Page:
A student of the history of higher education, Whitaker was aware of a social construct called the “institutional saga” developed in 1972 by Burton R. Clark. Taking decades to develop, an institutional saga is something of a narrative of the historical adventures, accomplishments, practices, and culture that serve to bond people together who have shared common history and tradition. 

As Anderson has grown and refined to become a leading comprehensive university in the United States, President Whitaker knew it was important to continue to develop the institution’s saga, building on Anderson’s history, and creating new institutional substance during our time. 

“Commencement at Anderson was fine just as it was back in the very early 2000s, but I didn’t think it was as special as it could be,” Whitaker said. “So, I began tinkering with it”, he added.  

Attaining a college degree is a huge accomplishment for students and their families. President Whitaker tells us that he wanted it to be something more than a common college commencement. In his words, “It should be a spectacular event from beginning to end. When it’s over, we want graduates and their families to say to themselves, ‘Wow, that was unique, amazing, thought provoking, emotionally moving, and fun.”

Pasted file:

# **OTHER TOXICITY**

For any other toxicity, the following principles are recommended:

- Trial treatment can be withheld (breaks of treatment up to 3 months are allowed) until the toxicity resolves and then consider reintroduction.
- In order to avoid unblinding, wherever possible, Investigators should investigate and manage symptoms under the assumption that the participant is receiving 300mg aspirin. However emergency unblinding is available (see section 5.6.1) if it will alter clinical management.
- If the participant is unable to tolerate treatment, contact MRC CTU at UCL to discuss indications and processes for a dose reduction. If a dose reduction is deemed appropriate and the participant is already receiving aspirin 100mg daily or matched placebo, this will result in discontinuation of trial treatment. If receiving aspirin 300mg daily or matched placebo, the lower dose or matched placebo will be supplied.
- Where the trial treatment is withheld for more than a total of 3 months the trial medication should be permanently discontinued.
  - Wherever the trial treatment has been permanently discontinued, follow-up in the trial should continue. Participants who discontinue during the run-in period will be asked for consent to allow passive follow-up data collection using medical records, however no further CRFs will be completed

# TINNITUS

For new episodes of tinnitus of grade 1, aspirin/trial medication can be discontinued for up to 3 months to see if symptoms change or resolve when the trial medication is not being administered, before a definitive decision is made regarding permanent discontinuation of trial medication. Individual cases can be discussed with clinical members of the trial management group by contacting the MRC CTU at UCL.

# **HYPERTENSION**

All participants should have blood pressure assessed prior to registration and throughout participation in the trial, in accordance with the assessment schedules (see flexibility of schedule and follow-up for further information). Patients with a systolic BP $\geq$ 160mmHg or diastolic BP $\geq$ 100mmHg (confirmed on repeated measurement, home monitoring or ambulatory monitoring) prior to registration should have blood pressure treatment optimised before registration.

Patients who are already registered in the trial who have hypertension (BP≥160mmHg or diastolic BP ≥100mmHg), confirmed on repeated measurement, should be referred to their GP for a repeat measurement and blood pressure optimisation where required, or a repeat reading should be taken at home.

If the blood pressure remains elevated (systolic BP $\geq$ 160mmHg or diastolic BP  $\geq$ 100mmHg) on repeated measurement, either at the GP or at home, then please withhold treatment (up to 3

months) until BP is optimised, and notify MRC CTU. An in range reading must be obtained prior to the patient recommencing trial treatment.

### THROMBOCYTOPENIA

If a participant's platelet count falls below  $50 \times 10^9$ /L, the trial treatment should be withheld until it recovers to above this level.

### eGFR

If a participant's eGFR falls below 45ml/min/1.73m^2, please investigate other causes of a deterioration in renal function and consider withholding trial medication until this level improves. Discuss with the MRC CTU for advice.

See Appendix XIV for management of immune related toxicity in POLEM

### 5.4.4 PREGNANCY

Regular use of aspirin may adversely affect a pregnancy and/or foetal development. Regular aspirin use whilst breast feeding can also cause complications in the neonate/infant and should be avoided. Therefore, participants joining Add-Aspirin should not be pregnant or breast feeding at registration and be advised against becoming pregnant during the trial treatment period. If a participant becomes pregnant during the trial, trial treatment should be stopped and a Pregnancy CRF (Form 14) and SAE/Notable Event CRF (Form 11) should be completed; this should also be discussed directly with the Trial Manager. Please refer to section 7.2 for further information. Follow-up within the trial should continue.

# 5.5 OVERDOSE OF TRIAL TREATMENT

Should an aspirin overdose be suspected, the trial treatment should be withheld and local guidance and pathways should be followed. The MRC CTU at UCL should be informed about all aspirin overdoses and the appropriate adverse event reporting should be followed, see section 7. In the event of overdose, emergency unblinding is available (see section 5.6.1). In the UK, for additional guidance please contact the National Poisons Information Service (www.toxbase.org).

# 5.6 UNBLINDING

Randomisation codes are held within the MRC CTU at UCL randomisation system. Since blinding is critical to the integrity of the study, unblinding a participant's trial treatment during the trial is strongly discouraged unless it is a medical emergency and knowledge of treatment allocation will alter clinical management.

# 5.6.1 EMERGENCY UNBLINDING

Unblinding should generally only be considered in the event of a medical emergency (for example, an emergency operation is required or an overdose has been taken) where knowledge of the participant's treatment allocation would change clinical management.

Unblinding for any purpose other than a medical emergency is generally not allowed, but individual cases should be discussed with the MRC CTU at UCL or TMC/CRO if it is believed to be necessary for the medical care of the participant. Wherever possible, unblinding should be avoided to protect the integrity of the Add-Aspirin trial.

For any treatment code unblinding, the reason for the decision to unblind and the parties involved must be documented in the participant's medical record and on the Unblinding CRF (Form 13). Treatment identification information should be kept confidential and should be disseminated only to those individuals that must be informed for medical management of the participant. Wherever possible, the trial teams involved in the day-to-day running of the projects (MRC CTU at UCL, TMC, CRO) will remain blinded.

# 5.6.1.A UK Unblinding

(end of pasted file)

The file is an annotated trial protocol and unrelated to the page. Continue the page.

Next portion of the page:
So Whitaker approached Payne to see if he had a horse suitable to lead the ceremony’s processional. 

He saw Silver and the rest is history, as they say. 

Horses in a procession symbolize dignity and grace, serenity, and peace, but they are also revered symbols of power, strength, and freedom, making their presence in a dream important and evocative, representing the dreamer’s capacity to face challenges and overcome obstacles in life, something we hope for all our graduates.  

A horse was just what was needed to set the tone and the expectation for the unexpected, the president thought to himself. 

Owner/rider Bill Payne, a riding instructor at Penn’s Woods Stable near Anderson, estimates Silver to be approximately 20-25 years old. He has led the procession of graduates for much of the past 18 years, with a couple of exceptions, such as inclement weather and a different horse ridden by an alumna one year. Payne also had a stand-in ride Silver on one occasion.